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Immune Disorders and Neem

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Immune Disorders and Neem

Throughout Southeast Asia neem has been used successfully by herbalists for hundreds of years to assist with tumors. Researchers are now supporting these uses. Neem has been tested on many types of immune disorders, such as skin immune disorders using neem-based creams and lymphocytic disorders using the herb internally. In India, Europe and Japan scientists have found that polysaccharides and limonoids in neem bark, leaves and seed oil assist immune disorders.

In Japan, several issued patents included hot water neem bark extracts; these assisted several types of immune disorders. Several extracts were tested at different doses and were compared to standard immune disorder agents. Many extracts were equal or better than the standard treatments against immune disorders. Results of tests performed with a more purified extract of the bark produced even better results. Further studies using pure active compounds are hoped to produce even more impressive results.

In another study, one researcher used an extract of neem leaves to assist in the prevention the adhesion of immune disorders cells to other body cells. If immune disorders can’t stick to other cells, the disorder can’t spread throughout the body and is more easily destroyed.

Neem’s success has been noticeably remarkable with skin disorders. A number of reports have been made by patients that their skin immune disorders have greaatly been assisted after several months of using a neem-based cream on a daily basis. 
Information Source

FDA DISCLAIMER: THIS WEBSITE IS NOT INTENDED FOR THE PURPOSE OF PROVIDING MEDICAL ADVICE. All information, content, and material of this website is for informational purposes only and are not intended to serve as a substitute for the consultation, diagnosis, and/or medical treatment of a qualified physician or healthcare provider. MEDICAL EMERGENCY If you have a medical emergency, call your doctor or 911 immediately. Neem is a very powerful substance. It has been widely used in India for several thousand years, without any side effects. Also, in traditional Ayurvedic medicine neem is often prescribed together with other herbs that neutralize neem's toxicity such as turmeric. Neem is as a powerful contraceptive. Pregnant women or women who wish to conceive should be very careful and seek medical advice before using neem in great quantities. Neem has achieved high status in the US. It is often associated with claims that may prove to be false. Seek medical advice if you have a medical condition. Children and Neem While neem supplements have very little evidence of extreme side effects documented, the University of Michigan Health System does suggest that neem oils should be kept away from children. According to the website, there is a documented report that suggests a few infants developed Reyes-Syndrome symptoms shortly after consuming neem oil in supplement form. These infants ingested more than 5ml of the oil, which eventually lead to the death of the patients. As of 2010, however, no deaths in the adult population have been reported. Furthermore, the University website states that until more information is gathered on neem as a supplement, pregnant women should also stay away from the herb due to health risks to the fetus. Stomach Effects Ironically, while most supplement users take neem supplements for the treatment of stomach disorders, the University of Michigan Health System also states that some stomach symptoms may worsen in some users. In a few reported cases, patients who consumed neem oils were found to have an increased risk of diarrhea and stomach discomfort. As a result of these risks, the University recommends that patients stay within a dosage range of 10 to 20ml in order to limit the onset of adverse effects. Other Risks While more research needs to be conducted in order to determine the consistency in onset of documented side effects to neem,http://health-care-tips.org/herbal-medicines/neem.htm does offer helpful suggestions in monitoring your intake of neem. According to the website, persons suffering from medical conditions that result in fatigue or physical "wasting" should not consume neem due to the risk of stomach complications. In addition, the website also recommends that patients with liver or kidney disease also steer clear of the supplement. As of 2010, no documented cases of drug interaction exist regarding neem and other medications.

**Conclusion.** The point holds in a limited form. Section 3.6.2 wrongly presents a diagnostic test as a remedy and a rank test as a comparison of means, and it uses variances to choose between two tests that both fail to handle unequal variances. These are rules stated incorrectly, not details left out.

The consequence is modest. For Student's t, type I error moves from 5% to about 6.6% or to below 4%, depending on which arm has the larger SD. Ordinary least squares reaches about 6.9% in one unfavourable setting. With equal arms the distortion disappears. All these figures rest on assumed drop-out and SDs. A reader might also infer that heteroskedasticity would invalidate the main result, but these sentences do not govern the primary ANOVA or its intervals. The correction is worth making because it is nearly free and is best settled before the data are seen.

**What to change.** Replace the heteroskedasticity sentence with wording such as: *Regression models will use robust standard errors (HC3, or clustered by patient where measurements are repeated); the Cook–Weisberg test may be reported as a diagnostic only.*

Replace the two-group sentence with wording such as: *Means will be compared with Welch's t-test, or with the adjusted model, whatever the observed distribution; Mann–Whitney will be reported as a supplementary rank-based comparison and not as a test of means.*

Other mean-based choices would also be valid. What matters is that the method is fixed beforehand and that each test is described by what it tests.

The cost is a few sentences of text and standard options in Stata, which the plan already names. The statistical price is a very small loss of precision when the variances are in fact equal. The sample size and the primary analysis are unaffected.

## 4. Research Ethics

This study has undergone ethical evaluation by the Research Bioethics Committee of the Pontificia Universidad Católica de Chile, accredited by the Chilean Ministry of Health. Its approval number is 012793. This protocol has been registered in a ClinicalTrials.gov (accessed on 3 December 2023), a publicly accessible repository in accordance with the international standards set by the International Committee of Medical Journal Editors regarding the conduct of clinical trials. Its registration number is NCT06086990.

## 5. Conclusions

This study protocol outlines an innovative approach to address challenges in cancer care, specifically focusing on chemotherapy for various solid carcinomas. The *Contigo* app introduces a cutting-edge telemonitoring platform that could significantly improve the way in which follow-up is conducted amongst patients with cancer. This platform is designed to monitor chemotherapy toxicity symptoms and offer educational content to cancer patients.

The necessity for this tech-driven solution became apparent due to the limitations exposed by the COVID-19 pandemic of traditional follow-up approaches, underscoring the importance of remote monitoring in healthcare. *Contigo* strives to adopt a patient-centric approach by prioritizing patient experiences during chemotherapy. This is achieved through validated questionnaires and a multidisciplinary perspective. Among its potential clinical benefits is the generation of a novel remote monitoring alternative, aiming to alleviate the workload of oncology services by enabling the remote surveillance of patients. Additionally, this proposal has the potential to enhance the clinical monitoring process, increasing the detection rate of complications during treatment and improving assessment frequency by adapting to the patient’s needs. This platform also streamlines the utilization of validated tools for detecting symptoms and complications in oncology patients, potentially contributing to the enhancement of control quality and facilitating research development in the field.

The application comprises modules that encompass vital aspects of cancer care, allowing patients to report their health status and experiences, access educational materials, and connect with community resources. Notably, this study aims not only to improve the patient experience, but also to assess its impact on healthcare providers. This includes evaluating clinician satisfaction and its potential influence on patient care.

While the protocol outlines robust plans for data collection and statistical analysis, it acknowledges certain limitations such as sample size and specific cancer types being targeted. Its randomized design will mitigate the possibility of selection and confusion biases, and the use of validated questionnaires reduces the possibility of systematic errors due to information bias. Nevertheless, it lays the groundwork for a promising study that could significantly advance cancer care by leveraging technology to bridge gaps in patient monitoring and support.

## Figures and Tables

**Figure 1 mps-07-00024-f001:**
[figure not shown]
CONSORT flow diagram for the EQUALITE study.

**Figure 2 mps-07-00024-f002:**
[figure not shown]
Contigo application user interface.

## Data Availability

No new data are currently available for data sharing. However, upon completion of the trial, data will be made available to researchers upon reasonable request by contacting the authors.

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  • maryann stanger
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